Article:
Vanderbilt Law Review, November 1999
Posted: 3 Aug 1999
This article examines the new doctrine of constitutional sovereign immunity, as well as Eleventh Amendment immunity, with a particular emphasis on bankruptcy law. After giving some examples of State defiance of bankruptcy law, the article reviews traditional limitations to sovereign immunity and discusses their viability or lack of viability in the wake of Seminole Tribe and Alden. Among other things, the article analyzes the scope of State protection, waiver of immunity in the wake of the Supreme Court's decision in College Savings, issuance of Ex parte Young injunctions, the possible In rem exception to sovereign immunity, and the Takings Clause.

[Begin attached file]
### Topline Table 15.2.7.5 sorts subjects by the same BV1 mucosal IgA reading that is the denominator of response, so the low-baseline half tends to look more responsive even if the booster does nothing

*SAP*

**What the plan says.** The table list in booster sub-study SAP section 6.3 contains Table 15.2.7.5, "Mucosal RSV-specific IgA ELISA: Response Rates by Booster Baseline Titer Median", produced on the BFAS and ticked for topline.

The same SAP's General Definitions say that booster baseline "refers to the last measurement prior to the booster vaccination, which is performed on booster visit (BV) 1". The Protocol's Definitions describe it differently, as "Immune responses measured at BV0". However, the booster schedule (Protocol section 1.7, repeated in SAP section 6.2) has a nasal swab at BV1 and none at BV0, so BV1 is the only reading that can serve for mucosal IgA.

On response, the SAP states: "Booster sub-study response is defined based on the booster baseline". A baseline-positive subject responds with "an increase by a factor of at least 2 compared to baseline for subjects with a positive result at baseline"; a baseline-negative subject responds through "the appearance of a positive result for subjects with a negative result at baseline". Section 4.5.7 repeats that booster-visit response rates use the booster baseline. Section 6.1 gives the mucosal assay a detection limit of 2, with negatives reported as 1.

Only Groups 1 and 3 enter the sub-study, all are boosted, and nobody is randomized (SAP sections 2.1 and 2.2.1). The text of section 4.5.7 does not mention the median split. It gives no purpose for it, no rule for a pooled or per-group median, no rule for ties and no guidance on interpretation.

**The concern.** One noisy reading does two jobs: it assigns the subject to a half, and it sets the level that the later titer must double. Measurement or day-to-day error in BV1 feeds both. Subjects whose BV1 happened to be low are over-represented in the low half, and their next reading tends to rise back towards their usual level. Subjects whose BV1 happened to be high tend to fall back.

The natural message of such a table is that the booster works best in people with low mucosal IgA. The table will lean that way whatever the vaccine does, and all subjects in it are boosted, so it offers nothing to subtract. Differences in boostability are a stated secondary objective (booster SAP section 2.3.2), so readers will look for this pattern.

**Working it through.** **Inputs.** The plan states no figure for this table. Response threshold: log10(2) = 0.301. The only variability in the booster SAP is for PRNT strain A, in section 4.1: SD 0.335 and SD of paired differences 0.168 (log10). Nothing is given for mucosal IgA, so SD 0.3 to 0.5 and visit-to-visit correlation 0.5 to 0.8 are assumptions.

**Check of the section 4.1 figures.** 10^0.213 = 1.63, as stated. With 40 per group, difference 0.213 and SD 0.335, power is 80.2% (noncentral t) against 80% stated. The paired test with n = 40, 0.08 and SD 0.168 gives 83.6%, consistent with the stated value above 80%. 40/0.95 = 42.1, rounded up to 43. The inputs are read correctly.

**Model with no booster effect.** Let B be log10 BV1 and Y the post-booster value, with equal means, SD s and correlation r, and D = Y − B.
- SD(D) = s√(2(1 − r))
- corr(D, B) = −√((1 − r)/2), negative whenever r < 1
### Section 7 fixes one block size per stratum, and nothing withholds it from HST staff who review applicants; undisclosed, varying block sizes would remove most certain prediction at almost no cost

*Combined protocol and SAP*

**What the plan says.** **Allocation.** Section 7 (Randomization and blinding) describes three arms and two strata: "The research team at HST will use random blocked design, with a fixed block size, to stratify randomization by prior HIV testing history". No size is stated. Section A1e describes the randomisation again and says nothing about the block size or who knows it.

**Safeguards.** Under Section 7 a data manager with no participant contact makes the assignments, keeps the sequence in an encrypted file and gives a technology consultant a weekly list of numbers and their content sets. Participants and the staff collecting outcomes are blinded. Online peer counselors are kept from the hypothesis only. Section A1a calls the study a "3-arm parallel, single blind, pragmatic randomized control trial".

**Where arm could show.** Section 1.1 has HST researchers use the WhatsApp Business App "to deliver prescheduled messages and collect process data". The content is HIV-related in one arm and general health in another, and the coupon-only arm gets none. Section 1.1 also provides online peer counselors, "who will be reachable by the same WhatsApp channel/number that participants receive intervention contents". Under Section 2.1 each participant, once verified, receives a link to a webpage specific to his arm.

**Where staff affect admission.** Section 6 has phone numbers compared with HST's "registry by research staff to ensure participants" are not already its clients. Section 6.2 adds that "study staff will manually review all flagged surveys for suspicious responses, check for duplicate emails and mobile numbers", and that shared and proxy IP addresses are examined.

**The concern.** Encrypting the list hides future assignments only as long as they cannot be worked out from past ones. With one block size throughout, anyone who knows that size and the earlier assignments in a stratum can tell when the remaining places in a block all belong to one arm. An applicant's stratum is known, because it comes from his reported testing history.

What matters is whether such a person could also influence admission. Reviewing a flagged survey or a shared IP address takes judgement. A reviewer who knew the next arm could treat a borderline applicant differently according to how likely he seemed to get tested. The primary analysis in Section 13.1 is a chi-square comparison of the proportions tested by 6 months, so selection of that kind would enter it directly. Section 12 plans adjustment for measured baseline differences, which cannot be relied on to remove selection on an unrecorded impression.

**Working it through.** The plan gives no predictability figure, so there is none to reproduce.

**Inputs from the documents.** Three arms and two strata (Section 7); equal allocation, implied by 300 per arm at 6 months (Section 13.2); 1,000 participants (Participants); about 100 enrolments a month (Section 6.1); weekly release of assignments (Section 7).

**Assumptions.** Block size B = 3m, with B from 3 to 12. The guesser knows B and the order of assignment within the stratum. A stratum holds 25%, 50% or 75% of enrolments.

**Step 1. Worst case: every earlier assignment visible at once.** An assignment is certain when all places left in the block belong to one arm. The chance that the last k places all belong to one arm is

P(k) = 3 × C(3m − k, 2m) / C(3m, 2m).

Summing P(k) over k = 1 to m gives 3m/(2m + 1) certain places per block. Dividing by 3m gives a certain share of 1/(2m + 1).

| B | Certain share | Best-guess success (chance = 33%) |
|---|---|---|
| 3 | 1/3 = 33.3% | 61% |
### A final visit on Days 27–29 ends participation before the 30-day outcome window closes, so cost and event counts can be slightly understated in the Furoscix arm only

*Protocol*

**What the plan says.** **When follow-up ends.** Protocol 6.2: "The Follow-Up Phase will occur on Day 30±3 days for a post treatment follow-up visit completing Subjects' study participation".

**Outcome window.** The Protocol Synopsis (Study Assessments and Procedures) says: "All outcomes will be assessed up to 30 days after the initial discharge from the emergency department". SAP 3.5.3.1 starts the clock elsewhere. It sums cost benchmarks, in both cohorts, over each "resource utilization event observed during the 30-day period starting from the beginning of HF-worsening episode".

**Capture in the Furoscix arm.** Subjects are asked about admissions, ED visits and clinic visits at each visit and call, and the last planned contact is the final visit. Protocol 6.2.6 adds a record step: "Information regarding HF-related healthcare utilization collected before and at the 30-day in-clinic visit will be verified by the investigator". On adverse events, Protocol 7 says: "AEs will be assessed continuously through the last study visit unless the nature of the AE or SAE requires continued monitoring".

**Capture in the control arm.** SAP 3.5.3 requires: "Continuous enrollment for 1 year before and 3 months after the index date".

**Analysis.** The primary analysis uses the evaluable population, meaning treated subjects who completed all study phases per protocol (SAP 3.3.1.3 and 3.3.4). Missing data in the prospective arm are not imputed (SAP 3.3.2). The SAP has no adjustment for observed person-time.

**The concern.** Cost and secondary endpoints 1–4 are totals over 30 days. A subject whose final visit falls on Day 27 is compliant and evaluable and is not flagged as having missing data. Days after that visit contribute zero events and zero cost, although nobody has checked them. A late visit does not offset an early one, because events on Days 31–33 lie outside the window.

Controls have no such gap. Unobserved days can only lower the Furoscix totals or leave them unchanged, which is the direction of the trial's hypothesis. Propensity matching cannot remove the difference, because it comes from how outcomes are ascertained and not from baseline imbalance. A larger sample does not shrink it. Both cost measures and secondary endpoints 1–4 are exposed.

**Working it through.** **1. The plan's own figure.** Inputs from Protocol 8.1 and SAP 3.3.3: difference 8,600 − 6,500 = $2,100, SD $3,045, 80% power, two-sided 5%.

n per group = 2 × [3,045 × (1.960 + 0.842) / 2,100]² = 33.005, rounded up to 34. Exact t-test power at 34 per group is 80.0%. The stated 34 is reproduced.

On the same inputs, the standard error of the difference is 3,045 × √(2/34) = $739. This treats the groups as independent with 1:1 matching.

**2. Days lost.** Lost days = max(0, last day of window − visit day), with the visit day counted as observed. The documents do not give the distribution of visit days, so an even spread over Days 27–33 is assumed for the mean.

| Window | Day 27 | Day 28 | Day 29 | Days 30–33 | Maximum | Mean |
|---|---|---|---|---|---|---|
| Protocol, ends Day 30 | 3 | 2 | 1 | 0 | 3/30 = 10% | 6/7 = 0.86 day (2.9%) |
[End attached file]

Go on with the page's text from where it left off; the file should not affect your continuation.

The article concludes by proposing federal legislative solutions to overcome Seminole Tribe and Alden in the bankruptcy context. Specifically, the article considers but generally rejects reenactment of the Bankruptcy Code under the Fourteenth Amendment. The article recommends amendments to the Bankruptcy Code authorizing the United States trustee to sue in the name of the United States, providing for an automatic Ex parte Young injunction, and disallowing a State's claim absent waiver of immunity. The Spending Clause is also examined. The article concludes by applying principles of federalism to evaluate the proposed legislative solutions.
Suggested Citation: Suggested Citation
Klee, Kenneth N. and Johnston, James O. and Winston, Eric, Defiance of Bankruptcy. Vanderbilt Law Review, November 1999. Available at SSRN: https://ssrn.com/abstract=172508